Color Mixing

If the idea of mixing play dough colors makes you anxious, water color mixing is a great way to teach kids about primary and secondary colors using just water, food coloring, and a few supplies you probably already have around your kitchen.

  • Red, yellow, and blue food coloring
  • Clear containers (egg tray, bowls, cups, mason jars, beakers, ice cube trays). These can be plastic or glass, but if your child is still working on their body awareness and coordination, it’s best to stick with plastic.
  • Syringes. You can either purchase some or a lot of pharmacies will give them to you if you ask. Bulb syringes are also great if you have them! Note: if you use a turkey baster, these can be harder for kids to use and often lead to frustration and mess. 
  • Water
  • Spoons (to mix if necessary)
  1. Fill 3 containers with water, and use food coloring to make them red, yellow and blue.
  2. Set your other containers or ice cube trays on a counter or table and provide each child with a few syringes and spoons.
  3. Before giving kids access to the colored water, give them a beginner color theory lesson by explaining how three primary colors (red, yellow, and blue) can be used to make all other colors, known as secondary and tertiary colors, such as:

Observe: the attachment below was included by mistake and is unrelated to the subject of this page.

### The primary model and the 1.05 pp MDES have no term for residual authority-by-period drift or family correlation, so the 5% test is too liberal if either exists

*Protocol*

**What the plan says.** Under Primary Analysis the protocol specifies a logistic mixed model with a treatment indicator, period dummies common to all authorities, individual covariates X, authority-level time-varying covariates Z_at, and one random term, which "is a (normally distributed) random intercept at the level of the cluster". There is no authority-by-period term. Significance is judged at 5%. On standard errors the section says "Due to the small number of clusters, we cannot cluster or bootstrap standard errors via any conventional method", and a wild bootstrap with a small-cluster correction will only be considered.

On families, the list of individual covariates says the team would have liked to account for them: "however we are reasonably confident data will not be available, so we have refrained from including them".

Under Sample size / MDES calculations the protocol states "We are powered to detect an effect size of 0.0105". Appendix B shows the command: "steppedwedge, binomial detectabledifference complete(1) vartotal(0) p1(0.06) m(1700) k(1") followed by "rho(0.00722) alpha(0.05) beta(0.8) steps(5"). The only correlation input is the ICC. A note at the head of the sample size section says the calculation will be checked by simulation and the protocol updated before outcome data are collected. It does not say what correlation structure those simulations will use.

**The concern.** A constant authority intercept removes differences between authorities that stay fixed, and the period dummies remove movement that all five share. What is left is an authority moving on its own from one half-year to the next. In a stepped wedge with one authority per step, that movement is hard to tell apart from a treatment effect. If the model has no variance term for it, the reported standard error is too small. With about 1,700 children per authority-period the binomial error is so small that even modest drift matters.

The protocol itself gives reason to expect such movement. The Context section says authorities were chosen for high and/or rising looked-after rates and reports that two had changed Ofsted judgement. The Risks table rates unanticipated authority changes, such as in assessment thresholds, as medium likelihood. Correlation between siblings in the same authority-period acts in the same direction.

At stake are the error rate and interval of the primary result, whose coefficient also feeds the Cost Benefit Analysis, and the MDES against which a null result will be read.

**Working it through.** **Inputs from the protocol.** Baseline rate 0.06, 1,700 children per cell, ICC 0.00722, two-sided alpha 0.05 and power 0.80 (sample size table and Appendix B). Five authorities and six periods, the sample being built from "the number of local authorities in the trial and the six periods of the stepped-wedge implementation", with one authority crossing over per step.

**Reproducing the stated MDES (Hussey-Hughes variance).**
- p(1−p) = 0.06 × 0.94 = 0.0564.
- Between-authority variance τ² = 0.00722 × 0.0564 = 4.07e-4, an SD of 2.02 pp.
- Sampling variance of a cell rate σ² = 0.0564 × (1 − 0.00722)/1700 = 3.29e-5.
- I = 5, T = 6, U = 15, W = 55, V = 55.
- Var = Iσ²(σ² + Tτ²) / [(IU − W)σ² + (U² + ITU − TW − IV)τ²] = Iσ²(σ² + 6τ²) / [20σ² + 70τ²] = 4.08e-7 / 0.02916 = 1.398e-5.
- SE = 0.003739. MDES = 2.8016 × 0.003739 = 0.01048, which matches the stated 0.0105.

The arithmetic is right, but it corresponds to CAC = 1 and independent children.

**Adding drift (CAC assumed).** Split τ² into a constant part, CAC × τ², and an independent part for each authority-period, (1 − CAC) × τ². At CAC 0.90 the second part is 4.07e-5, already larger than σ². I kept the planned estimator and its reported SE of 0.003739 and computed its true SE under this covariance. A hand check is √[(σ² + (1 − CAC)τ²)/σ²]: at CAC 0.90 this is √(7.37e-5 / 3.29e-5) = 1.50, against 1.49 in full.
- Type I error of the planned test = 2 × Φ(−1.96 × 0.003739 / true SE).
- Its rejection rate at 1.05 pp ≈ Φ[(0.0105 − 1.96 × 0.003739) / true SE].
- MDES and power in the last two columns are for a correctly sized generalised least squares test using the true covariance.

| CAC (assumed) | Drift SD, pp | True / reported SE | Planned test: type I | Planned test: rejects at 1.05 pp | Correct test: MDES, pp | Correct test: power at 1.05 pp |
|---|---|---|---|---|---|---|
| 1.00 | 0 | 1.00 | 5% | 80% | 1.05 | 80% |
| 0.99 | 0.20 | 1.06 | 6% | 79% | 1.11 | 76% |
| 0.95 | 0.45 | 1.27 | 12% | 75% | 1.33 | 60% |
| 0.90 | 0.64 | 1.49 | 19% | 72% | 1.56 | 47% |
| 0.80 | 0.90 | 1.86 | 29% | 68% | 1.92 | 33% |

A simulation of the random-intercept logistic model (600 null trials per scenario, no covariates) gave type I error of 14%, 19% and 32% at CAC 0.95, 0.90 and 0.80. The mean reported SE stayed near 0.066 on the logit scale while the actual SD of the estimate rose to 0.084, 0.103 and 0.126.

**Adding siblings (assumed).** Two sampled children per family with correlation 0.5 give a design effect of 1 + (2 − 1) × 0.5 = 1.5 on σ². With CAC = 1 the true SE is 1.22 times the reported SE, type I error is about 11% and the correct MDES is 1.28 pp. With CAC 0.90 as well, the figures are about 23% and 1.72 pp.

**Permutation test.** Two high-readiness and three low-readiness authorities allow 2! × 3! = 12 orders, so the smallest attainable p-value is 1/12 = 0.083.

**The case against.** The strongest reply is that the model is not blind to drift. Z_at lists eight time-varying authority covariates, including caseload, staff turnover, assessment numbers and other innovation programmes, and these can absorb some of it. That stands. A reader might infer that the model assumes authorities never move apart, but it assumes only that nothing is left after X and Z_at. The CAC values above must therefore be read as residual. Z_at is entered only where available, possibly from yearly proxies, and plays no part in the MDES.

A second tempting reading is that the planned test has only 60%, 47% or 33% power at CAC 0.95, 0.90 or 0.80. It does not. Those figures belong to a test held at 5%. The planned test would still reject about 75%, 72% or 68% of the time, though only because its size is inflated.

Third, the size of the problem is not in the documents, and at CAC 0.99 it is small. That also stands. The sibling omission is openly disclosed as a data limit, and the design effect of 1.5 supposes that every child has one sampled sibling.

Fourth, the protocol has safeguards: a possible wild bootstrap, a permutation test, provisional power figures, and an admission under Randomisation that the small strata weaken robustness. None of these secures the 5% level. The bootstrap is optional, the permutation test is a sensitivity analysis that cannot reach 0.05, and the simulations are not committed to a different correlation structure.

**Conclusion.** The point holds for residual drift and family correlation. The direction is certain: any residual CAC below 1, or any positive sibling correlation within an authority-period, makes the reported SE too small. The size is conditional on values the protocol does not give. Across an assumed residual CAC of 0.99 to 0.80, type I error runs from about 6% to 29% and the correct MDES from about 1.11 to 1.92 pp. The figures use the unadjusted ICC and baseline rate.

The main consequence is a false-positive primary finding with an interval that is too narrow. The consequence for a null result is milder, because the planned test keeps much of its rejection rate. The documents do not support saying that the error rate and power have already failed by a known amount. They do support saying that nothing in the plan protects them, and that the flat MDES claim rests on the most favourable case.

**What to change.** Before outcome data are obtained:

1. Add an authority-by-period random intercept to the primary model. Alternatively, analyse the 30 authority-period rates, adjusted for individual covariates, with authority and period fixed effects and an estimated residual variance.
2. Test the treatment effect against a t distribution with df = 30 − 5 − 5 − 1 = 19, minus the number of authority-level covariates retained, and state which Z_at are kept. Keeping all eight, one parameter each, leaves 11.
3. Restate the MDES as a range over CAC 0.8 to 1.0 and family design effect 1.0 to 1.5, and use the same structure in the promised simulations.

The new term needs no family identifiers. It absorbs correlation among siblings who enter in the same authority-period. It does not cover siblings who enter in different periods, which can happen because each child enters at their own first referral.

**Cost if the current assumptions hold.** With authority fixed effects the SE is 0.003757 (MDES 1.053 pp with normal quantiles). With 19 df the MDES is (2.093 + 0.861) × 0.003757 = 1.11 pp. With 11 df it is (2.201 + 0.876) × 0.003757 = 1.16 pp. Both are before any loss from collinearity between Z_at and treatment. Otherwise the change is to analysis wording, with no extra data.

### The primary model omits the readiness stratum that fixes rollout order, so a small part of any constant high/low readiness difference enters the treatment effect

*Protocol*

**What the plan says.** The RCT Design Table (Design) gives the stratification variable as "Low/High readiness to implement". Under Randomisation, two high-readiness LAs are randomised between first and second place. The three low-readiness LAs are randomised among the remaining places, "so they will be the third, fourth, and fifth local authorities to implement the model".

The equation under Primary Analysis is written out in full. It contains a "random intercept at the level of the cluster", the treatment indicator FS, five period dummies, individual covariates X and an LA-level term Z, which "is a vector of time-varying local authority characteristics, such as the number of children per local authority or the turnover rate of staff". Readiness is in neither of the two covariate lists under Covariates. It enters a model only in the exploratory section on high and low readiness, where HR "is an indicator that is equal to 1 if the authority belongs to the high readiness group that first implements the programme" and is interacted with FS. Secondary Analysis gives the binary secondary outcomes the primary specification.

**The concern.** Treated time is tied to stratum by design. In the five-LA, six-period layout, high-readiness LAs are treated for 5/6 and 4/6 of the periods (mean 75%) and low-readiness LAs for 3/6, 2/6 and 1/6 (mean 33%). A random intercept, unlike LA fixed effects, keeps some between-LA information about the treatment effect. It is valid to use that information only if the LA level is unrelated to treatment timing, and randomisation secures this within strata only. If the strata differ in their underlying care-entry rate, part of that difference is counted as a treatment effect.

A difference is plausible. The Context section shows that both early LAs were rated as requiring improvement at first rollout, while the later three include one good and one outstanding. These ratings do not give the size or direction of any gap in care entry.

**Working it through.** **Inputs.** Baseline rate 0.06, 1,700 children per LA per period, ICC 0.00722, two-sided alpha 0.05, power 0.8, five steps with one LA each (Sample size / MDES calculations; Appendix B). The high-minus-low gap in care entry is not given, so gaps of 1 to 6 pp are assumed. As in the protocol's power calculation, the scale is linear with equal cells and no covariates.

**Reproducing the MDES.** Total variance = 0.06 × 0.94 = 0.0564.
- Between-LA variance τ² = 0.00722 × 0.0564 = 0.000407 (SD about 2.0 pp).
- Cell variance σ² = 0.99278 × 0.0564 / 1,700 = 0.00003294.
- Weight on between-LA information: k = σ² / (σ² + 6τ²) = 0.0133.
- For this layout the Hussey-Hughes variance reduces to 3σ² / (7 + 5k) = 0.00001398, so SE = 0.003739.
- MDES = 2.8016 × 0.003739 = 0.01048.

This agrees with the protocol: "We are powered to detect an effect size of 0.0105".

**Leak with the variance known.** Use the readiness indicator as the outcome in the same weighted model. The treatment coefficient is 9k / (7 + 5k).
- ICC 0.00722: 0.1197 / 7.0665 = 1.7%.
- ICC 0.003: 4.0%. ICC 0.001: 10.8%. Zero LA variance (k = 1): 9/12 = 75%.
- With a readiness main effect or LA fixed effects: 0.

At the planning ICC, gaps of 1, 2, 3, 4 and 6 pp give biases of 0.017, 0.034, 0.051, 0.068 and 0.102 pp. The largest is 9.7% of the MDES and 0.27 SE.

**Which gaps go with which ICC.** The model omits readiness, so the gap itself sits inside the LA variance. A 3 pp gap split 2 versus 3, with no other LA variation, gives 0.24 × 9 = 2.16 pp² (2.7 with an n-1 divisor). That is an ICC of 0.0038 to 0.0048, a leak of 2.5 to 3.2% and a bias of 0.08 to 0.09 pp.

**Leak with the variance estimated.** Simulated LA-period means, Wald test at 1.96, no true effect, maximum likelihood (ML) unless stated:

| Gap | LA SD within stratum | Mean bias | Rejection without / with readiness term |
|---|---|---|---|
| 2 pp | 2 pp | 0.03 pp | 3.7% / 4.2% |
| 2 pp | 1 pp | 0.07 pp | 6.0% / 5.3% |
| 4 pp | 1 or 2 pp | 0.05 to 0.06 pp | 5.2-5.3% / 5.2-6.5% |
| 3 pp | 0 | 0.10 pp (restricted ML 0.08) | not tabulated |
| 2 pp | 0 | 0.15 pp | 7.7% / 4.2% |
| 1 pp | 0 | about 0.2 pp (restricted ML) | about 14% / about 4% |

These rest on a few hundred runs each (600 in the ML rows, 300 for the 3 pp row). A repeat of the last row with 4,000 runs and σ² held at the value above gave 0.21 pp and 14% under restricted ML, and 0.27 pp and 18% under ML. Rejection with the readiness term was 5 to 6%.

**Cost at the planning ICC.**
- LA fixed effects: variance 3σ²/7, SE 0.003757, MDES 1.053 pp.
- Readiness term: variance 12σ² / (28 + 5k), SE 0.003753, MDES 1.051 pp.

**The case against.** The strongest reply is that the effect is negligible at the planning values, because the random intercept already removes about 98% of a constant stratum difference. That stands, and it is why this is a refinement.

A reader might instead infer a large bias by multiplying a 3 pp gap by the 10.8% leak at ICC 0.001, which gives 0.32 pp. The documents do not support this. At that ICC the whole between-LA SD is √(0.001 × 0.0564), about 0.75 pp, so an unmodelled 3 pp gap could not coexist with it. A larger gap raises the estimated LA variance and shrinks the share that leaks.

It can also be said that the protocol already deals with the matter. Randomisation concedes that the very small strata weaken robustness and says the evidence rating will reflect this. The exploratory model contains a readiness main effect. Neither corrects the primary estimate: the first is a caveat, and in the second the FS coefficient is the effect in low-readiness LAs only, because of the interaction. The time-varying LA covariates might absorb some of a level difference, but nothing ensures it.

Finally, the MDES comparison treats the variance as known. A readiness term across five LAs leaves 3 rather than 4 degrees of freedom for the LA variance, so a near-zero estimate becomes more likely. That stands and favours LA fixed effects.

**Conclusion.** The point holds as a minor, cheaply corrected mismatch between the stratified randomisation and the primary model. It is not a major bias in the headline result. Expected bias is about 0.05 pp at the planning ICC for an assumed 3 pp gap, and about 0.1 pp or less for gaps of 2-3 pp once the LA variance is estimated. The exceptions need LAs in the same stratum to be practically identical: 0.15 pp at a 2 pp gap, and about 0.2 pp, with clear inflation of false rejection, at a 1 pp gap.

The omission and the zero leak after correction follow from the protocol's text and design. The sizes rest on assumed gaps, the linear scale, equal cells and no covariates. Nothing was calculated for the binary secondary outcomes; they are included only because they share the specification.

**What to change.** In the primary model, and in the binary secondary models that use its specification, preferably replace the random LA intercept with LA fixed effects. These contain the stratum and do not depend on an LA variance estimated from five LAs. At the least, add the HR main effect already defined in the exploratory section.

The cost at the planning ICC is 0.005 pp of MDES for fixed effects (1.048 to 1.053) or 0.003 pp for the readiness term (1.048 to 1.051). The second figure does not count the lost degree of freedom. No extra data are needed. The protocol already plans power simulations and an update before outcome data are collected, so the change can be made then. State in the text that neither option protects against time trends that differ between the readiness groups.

Red + yellow = Orange
Red + Blue = Purple
Yellow + Blue = Green

Asking questions, such as: which 3 colors are primary? Can you point to them? Which 3 colors are secondary? How do we make green? will help expand their vocabulary and will impact how they view the world around them with this newfound information. It also helps them link visual cues (the colors they see), with the word.

  1. Show kids how to suck up colored water with a syringe and expel the water into an empty container. Using a syringe helps them practice their pincher grasp and helps develop strength, control and coordination in the hands and fingers. This is also a beneficial pre-writing exercise.
  2. Give them the containers with colored water and have them select 2 to use to make their new color, then repeat. This allows them to put the color theory they have learned into practice and increases their problem solving as they attempt to make the secondary colors on their own.
  3. Once all containers are full, kids can then mix the colors they’ve already created to create even more colors (tertiary).
    Skill areas addressed: 
    • Problem solving
    • Fine motor skills
    • Language
    • Colors
    Extensions & Adjustments:
    • For kids 6 years and above, you can also introduce them to tints (created by adding white to a color) and shades (adding black to a color) by giving them a cup of black and white water. White water can be created by using milk or white tempera paint.

    Author: April Karschner